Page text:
ingredients with an electric mixer. Beat whole eggs for about 5 minutes until they are light and lemon coloured. Carefully add the remaining ingredients to keep as much air in the batter as possible. Then get the batter into the pan and the oven quickly. To use egg whites for leavening: Separate the yolks from the whites, being careful not to let any yolk into the white, which will reduce foaming. Put the whites in a clean bowl and beat with an electric mixer, adding some of the sugar the recipe calls for to stabilize the foam. Combine the remaining ingredients, then carefully fold in the egg whites. Pour or spoon the batter into the pan and bake.

If a substitute doesn’t work at first, don’t give up. Look at the product. Is it not brown enough? Brush with milk or a sugar solution before baking next time. Is it too sour? Use baking powder instead of baking soda next time. Did it not rise enough?

Increase the amount of leavener the next time you make it. Substitute ingredients can be tricky so make sure to take notes while baking as this can help when altering recipes. Last but not least! The good old sourdough starter!

I have had some time to do some more sourdough research while home and here is a step by step process and recipe to try. All you need to start is flour, water, and a little bit of patience. Once combined you will start to cultivate natural yeast found in our environment. To start your starter off you’ll have to feed it almost every day to get it active. The overall process takes about 7 days from start to finish. It is not uncommon for it to take up to two weeks or more for the starter to become active This might sounds a bit vague, but growing yeast can be unpredictable at times. Please be patient.

DAY 1: MAKE THE STARTER- Combine 60 g (1⁄2 cup) of plain flour and 60 g (1⁄4 cup) of water in a large jar, food storage container, plastic or glass jug. Mix with a fork until smooth. Cover loosely with plastic wrap and let it rest in a warm spot for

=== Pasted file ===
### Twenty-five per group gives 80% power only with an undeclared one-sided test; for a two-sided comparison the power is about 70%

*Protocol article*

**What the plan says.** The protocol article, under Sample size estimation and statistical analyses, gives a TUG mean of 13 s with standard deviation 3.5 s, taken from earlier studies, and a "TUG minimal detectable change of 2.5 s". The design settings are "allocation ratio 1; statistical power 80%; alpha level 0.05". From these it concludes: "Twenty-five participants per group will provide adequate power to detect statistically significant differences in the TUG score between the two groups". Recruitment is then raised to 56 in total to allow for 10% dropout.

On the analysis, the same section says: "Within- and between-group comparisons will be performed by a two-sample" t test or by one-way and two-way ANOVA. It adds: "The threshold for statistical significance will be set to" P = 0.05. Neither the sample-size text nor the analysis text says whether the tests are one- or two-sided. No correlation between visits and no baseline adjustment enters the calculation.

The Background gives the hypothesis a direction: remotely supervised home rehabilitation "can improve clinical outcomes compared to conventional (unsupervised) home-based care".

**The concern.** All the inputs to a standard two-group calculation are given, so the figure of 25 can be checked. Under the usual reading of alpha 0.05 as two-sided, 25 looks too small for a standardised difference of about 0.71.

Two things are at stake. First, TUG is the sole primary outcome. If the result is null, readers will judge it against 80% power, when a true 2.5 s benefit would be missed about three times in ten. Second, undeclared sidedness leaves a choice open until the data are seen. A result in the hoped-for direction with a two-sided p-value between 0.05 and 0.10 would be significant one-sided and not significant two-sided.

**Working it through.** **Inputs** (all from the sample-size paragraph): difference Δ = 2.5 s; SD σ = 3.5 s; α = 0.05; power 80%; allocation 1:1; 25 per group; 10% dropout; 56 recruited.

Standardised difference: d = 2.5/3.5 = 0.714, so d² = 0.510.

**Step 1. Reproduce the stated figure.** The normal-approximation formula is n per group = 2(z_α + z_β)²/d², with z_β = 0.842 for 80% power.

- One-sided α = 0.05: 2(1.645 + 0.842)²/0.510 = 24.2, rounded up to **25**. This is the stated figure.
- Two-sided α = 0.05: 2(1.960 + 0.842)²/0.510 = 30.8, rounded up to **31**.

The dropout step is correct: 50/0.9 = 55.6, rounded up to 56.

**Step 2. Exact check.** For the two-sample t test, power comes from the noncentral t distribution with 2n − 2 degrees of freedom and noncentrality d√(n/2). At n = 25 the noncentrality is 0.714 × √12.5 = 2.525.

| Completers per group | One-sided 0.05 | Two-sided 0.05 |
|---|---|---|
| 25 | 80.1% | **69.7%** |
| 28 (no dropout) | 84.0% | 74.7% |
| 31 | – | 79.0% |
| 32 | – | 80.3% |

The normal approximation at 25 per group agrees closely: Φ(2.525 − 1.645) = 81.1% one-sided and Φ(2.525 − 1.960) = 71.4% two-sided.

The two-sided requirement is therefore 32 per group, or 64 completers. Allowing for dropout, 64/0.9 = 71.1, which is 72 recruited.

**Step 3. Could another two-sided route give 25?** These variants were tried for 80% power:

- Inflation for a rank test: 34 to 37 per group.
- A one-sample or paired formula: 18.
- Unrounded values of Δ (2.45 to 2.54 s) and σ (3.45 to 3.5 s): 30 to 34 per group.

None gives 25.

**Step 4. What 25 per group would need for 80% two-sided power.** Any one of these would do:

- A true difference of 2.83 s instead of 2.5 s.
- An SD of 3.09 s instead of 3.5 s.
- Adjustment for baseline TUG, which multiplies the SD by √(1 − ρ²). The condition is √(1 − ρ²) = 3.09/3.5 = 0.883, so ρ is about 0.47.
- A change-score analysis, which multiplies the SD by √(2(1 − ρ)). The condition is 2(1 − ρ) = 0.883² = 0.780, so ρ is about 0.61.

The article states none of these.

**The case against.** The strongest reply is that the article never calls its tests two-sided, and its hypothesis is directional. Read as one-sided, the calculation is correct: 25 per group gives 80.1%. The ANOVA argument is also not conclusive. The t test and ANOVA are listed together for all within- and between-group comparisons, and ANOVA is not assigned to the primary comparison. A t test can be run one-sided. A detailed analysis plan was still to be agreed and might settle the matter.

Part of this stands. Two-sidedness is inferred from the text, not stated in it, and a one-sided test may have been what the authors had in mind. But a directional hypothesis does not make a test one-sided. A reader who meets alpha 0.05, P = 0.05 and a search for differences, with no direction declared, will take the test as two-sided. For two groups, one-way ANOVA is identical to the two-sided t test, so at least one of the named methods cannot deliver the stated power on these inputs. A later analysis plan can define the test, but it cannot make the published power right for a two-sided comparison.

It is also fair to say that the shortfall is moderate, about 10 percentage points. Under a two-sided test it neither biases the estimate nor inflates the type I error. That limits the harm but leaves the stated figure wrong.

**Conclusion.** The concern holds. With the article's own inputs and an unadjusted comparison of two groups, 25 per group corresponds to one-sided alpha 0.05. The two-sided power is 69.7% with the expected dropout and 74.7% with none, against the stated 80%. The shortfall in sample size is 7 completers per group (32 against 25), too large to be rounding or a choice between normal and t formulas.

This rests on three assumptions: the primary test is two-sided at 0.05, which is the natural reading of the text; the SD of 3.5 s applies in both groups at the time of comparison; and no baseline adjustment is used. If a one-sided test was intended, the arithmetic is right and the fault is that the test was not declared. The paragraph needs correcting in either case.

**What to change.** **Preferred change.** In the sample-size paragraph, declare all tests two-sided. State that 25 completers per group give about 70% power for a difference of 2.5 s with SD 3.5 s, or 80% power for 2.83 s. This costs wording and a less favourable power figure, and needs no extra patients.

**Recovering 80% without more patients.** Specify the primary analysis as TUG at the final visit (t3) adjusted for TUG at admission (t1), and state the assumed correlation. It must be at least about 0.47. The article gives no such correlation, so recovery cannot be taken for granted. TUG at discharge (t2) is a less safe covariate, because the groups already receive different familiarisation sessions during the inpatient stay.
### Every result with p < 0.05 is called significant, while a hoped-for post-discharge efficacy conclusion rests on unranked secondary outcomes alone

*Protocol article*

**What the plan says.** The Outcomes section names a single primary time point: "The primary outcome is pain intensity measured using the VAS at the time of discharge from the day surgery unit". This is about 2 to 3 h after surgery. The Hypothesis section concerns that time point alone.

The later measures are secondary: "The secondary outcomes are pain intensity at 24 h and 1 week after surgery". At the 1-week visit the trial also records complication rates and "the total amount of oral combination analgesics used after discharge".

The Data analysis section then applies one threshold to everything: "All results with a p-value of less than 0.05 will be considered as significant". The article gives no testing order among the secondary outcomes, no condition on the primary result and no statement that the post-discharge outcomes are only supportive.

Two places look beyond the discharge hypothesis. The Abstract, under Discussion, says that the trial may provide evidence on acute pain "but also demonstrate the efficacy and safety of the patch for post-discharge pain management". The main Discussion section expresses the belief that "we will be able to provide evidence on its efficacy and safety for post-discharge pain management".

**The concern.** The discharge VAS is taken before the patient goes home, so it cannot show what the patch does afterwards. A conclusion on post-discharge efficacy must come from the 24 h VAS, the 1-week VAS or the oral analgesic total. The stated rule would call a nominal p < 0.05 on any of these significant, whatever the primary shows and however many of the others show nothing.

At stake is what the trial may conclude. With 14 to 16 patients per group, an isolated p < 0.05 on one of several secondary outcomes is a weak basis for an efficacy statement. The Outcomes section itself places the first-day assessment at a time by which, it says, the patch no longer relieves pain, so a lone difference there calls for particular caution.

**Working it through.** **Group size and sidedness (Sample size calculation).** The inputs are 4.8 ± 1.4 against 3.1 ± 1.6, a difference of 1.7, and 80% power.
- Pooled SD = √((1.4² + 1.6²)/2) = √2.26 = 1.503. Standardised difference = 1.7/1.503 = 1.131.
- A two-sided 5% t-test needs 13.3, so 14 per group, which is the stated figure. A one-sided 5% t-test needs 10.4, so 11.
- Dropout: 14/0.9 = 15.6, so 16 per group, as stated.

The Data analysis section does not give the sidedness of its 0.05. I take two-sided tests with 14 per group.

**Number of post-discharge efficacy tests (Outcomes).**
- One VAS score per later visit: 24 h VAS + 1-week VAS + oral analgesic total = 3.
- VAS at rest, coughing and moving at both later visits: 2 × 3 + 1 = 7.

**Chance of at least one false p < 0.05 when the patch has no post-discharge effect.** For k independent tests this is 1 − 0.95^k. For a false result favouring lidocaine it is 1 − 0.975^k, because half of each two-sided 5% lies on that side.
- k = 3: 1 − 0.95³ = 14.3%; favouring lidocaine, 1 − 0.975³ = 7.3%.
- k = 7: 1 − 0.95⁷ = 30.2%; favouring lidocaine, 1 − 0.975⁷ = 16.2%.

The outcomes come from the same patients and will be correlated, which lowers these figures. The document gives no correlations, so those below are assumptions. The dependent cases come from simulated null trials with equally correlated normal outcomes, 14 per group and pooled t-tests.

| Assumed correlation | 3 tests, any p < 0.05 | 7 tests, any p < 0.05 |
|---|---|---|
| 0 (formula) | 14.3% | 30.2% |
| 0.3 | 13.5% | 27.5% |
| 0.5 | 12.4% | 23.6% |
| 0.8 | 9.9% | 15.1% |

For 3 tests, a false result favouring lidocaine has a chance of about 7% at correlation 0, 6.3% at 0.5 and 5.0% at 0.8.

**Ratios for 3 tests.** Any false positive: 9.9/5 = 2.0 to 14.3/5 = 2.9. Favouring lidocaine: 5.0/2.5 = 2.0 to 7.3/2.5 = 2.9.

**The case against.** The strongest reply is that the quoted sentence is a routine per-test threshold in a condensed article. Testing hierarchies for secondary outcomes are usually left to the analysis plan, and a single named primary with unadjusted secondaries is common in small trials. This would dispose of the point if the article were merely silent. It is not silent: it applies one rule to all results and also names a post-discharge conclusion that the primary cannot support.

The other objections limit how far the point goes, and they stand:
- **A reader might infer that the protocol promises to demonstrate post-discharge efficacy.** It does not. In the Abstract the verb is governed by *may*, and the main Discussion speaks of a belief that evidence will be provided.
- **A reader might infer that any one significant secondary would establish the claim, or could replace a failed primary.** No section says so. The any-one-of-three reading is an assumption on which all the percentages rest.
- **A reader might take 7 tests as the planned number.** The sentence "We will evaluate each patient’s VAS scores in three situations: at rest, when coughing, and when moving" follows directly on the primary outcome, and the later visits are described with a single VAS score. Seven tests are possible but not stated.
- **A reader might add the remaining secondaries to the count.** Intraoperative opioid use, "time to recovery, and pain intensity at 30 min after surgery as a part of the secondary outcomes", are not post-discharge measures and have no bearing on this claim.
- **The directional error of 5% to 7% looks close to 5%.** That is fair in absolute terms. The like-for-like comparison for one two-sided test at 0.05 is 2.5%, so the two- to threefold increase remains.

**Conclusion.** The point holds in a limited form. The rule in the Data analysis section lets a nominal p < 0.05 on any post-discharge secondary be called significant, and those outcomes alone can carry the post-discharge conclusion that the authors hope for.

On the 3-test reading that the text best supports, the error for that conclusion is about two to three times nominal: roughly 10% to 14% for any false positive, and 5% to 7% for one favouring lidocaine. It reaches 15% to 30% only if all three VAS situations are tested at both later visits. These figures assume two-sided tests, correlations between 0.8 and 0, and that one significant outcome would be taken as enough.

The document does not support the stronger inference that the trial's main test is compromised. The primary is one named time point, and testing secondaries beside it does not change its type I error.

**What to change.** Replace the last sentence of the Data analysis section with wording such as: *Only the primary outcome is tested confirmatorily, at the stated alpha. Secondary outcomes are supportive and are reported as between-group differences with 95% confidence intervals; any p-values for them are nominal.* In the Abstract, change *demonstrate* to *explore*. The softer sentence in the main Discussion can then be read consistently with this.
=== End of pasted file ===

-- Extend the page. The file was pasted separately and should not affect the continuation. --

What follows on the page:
24 hours

DAY 2: BUBBLES!? Today, you’re going to check if any small bubbles have appeared on the surface. Bubbles indicate fermentation. If you don’t see anything that is OK, the bubbles might have appeared and dissolved overnight. You don’t have to do anything else right now. Rest the starter in a warm spot for another 24 hours.

DAY 3: FEED YOUR STARTER - Whether bubbles are visible or not, it’s time to start the feeding process. To begin, remove and discard approximately half of your starter from the jar. The texture will be very stretchy. Add 60 g (1⁄2 cup) of plain flour (all-purpose) and 60 g (1/4 cup) of water. Mix with a fork until smooth. Cover loosely, and let rest in a warm spot for another 24 hours.

DAYS 4, 5, AND 6: KEEP ON FEEDING! - Repeat the feeding process outlined on Day 3: Remove and discard half of the starter, and feed it with 60 g (1⁄2cup) of plain flour (all-purpose) flour and 60 g (1/4 cup) of water. As the yeast begins to develop, your starter will rise, and bubbles will form on the surface and throughout.